Poor people gonna rise up
And get their share
Poor people gonna rise up
And take what’s theirs

Don’t you know
You better run, run, run…
Oh I said you better
Run, run, run…

Finally the tables are starting to turn
Talkin’ bout a revolution

Then, again, maybe it’d get me on the FBI’s Most Wanted List. Sure as Hell wouldn’t wanna get myself on Ashcroft’s Most Wanted List. Bastard. Don’t put me on none of his lists.

Come to think of it, maybe I’m already on that there list. Remember attending an Earth First meeting in Portland, Oregon, and being told there was no sign-in sheet ‘coz they’s afraid FBI were attending that there meeting and would collect our names. Course, I thought they were PARANOID, and, besides, I didn’t like the number of times I heard ANARCHY that night. (Reminded me of a couple of classes I was teaching at the time.) Believe you me, anarchy ain’t necessarily a good thing. It ain’t only the poor people that are going to rise up, ‘specially if you’re trying to teach ’em a little poesy.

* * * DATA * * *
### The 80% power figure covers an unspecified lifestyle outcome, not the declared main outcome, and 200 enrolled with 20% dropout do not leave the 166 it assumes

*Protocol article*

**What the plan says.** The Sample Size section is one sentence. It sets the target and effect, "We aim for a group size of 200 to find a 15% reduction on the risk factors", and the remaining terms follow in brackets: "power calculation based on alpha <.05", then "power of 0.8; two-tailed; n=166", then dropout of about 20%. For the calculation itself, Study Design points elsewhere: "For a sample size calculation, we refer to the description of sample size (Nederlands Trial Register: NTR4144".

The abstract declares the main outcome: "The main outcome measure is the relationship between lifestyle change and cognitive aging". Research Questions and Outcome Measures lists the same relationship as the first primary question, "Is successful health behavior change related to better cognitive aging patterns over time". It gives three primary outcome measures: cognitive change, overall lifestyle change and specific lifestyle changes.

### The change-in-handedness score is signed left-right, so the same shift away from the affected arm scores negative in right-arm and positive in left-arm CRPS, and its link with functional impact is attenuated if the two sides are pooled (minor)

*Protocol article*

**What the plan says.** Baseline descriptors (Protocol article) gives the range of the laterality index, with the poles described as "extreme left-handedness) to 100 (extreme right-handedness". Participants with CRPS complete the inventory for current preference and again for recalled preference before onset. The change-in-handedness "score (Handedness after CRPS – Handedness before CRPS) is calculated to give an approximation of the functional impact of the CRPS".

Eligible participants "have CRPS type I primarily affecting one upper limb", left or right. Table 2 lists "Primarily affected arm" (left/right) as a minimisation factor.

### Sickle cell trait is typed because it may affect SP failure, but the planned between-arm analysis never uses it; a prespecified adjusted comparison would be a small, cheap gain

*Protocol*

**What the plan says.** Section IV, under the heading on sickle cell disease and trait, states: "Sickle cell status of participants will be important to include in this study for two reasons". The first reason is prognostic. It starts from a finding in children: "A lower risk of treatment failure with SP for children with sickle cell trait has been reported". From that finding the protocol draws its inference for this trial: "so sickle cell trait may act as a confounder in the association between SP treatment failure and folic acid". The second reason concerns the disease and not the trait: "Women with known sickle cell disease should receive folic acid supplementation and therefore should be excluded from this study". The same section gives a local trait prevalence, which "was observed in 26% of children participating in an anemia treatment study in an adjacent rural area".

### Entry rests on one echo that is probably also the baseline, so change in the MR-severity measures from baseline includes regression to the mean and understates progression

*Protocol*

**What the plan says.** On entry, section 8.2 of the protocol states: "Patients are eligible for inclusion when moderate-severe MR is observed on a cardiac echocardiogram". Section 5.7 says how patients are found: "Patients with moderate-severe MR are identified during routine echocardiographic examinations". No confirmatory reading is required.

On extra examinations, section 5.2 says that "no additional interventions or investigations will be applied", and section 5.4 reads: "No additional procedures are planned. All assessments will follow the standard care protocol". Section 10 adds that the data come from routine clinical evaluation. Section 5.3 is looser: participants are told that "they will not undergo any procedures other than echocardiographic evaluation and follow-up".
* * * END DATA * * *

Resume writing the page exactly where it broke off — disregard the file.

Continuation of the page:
Did I tell ya I’d been wanderingm doin a little read’n? Read’n ain’t always a good thing. Ups and gives ya ideas. Me and Tom Joad gots ideas.

Don’t be telling no Ashcroft and his assholes I nos how to read. Don’t wanna be on nobody’s LIST.